As a dedicated Ashtanga student for 12 years, I have had the benefit of practicising with some great teachers. Like many devoted students, I like to experiment with new teachers as much as I can, and have travelled far and wide for these experiences.
I recently travelled to an Australian location to spend four weeks in the Mysore-style classroom of a teacher who has an unparalleled reputation, well-known internationally in the ashtanga world.
From the first class, it was clear the teacher's personality was intentionally intimidating and ego-driven, which overshadowed their supposedly incredible Ashtanga knowledge and reputation. Overall, it was a negative and over-priced experience. However, on the positive side, it helped me develop my own personal teacher criteria below:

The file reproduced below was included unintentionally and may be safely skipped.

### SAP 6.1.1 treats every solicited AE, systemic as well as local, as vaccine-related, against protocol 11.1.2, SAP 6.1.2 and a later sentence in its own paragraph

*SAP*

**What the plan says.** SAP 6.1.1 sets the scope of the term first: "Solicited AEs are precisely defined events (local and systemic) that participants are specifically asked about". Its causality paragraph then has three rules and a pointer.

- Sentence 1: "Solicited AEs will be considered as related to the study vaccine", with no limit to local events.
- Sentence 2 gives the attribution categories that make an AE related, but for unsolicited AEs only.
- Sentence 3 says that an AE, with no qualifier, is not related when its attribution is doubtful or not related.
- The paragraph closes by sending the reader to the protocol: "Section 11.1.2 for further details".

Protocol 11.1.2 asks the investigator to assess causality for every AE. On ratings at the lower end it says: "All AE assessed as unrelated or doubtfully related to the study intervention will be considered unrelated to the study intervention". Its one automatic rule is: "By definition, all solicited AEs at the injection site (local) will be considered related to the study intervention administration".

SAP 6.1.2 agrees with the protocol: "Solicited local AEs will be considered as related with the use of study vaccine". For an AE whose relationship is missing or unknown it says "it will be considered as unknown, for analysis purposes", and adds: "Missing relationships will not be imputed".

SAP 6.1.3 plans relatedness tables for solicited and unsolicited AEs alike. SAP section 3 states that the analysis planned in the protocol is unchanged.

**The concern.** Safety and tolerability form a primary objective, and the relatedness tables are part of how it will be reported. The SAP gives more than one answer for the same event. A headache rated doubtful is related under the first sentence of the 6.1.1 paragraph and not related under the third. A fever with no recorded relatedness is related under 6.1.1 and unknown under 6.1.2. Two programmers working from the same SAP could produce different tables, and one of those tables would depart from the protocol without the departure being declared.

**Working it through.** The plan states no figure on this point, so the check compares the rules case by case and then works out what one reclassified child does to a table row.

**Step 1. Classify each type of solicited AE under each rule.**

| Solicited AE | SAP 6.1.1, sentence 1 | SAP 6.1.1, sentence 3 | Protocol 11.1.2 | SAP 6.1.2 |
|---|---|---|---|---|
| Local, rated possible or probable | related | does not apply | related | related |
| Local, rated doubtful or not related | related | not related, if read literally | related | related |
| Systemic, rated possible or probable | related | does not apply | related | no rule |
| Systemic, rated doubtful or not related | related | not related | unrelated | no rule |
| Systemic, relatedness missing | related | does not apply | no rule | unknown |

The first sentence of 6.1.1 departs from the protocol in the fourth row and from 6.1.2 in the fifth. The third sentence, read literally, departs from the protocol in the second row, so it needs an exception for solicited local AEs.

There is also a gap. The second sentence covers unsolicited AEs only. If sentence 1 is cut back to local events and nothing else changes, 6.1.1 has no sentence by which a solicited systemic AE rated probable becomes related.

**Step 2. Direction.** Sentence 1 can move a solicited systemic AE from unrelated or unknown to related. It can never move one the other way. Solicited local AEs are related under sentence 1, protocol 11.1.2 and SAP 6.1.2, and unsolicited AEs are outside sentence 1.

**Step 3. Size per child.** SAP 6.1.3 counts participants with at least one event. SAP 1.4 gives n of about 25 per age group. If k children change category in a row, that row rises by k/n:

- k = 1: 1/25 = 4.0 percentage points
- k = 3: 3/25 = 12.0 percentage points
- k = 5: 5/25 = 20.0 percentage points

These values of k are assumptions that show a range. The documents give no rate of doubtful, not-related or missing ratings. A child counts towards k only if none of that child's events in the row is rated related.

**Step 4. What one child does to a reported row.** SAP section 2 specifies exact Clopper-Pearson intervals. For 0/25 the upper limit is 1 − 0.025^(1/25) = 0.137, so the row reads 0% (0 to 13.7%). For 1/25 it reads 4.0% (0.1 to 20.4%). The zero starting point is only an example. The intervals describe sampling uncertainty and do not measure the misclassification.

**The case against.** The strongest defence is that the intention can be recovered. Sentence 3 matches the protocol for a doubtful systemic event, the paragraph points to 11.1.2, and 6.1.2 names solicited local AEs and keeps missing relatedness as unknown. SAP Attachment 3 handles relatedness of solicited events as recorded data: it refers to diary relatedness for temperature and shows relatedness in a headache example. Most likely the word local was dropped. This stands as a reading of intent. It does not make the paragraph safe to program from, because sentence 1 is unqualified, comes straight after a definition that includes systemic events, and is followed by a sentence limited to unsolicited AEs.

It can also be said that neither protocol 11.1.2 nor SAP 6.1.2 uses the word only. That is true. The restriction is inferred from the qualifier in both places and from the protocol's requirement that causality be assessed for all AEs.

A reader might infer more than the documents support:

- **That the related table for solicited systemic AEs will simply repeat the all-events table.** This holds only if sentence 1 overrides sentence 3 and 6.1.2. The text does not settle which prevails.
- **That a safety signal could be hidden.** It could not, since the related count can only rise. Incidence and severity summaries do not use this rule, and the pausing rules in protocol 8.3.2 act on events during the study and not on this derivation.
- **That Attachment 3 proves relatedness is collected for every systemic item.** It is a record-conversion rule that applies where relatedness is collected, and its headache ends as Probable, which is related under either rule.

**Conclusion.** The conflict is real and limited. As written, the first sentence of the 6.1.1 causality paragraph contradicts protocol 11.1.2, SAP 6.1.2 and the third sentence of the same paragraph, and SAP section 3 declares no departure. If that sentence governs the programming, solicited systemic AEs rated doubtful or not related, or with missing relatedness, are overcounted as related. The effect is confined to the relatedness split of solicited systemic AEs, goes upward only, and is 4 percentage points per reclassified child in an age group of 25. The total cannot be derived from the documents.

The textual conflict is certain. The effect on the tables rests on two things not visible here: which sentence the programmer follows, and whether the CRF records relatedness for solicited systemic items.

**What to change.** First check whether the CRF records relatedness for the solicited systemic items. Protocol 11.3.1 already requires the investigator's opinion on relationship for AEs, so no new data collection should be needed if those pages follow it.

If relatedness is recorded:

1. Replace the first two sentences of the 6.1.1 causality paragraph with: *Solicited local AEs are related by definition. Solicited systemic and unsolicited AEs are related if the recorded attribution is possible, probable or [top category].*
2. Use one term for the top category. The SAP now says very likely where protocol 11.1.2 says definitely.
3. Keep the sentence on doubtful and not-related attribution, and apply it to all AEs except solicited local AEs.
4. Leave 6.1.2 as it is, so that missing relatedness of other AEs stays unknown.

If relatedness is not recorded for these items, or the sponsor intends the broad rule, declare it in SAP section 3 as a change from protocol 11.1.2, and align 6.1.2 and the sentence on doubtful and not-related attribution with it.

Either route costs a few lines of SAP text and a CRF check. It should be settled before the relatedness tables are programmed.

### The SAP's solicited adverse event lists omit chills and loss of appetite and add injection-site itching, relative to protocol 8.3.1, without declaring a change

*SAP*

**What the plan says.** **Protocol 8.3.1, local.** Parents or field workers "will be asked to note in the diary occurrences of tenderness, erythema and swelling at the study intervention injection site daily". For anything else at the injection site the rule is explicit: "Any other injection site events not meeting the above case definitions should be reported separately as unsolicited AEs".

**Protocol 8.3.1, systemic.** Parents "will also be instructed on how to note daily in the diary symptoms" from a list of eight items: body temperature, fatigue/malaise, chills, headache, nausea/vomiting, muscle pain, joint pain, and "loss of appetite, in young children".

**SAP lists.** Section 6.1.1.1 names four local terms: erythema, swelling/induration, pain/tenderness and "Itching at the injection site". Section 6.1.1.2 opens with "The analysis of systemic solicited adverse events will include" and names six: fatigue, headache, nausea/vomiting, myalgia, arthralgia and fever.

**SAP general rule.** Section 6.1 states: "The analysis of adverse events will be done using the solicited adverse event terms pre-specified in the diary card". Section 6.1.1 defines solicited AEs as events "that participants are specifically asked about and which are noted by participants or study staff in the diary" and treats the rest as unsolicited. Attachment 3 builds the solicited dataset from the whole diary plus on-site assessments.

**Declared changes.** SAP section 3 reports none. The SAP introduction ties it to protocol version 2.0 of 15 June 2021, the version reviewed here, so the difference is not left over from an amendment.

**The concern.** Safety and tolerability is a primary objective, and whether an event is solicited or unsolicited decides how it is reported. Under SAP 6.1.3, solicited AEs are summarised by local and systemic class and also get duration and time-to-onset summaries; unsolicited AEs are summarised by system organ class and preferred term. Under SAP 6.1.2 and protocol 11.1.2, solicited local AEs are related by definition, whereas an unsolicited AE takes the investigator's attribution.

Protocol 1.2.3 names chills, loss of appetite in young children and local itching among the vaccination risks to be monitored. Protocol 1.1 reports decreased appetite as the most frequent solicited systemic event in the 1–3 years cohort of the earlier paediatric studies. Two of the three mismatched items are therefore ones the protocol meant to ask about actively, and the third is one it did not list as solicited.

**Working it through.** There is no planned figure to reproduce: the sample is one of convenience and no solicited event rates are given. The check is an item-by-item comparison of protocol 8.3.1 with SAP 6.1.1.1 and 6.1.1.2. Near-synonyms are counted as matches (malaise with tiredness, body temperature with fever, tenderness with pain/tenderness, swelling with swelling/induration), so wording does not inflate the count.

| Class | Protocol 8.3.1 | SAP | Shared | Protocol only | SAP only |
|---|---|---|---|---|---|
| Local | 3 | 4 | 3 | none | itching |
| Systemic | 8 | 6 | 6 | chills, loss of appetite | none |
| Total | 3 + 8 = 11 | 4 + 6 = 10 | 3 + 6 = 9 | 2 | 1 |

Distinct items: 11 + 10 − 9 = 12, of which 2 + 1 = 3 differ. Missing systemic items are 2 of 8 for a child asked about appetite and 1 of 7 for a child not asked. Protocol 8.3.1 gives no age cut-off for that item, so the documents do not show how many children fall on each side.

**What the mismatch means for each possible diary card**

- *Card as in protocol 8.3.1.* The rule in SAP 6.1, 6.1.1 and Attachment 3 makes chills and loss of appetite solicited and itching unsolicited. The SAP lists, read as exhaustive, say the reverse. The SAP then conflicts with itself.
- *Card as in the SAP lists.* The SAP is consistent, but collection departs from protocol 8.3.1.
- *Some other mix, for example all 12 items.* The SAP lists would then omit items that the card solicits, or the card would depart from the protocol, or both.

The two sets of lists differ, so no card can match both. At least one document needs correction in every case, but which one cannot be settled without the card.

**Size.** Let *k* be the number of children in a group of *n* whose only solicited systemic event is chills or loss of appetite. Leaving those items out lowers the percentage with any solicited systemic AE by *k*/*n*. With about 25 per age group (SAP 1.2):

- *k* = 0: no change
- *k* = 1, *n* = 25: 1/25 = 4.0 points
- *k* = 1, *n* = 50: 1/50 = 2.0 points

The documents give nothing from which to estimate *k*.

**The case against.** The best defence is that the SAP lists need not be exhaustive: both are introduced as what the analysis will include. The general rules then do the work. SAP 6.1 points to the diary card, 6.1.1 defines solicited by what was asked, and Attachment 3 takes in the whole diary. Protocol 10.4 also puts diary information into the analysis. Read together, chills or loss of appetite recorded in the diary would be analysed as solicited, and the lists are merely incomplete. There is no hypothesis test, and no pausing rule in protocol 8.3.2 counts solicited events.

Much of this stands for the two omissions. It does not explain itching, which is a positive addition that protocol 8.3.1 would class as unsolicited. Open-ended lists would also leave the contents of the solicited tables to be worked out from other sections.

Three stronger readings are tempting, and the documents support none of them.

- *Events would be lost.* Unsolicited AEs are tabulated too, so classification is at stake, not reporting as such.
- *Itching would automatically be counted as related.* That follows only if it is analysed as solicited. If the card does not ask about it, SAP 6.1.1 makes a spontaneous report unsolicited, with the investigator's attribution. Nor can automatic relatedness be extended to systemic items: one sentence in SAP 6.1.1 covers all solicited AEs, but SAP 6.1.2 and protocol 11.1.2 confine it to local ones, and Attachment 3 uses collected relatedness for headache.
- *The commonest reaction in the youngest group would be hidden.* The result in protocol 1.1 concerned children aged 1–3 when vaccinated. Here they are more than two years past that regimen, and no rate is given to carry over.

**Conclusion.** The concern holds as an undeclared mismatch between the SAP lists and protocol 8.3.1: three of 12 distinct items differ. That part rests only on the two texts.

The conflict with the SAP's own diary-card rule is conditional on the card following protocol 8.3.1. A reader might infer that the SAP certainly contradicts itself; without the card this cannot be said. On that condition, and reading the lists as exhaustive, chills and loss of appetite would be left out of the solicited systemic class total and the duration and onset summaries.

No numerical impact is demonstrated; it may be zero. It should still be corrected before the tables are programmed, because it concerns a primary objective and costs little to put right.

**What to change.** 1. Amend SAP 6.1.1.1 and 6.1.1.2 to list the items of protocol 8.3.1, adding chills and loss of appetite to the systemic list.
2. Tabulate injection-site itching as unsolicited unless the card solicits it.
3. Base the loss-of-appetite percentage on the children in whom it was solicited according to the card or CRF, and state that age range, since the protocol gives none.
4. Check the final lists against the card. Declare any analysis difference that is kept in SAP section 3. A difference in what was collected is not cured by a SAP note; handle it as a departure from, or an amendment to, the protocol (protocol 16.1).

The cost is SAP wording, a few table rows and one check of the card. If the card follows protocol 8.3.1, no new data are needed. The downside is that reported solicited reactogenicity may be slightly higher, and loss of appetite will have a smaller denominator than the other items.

Students often travel to practice with a reputable teacher so they can gain new insights into their practice and have the opportunity to ask questions. This is especially true if the teacher is widely regarded as a master. Reputation aside, the teacher should be available to every student, where time permits. An open, friendly and approachable personality goes a long way.
2. Free from humiliation
Personally, I love the feeling of walking into any yoga room, knowing that this is the one place in my life I can go where I will not be publicly humiliated, regardless of the level of my practice. This teacher enjoyed their power in the classroom and often humiliated students. Various negative comments were made to students in the class throughout the four-week period. Two made publicly to me (patronizingly) were: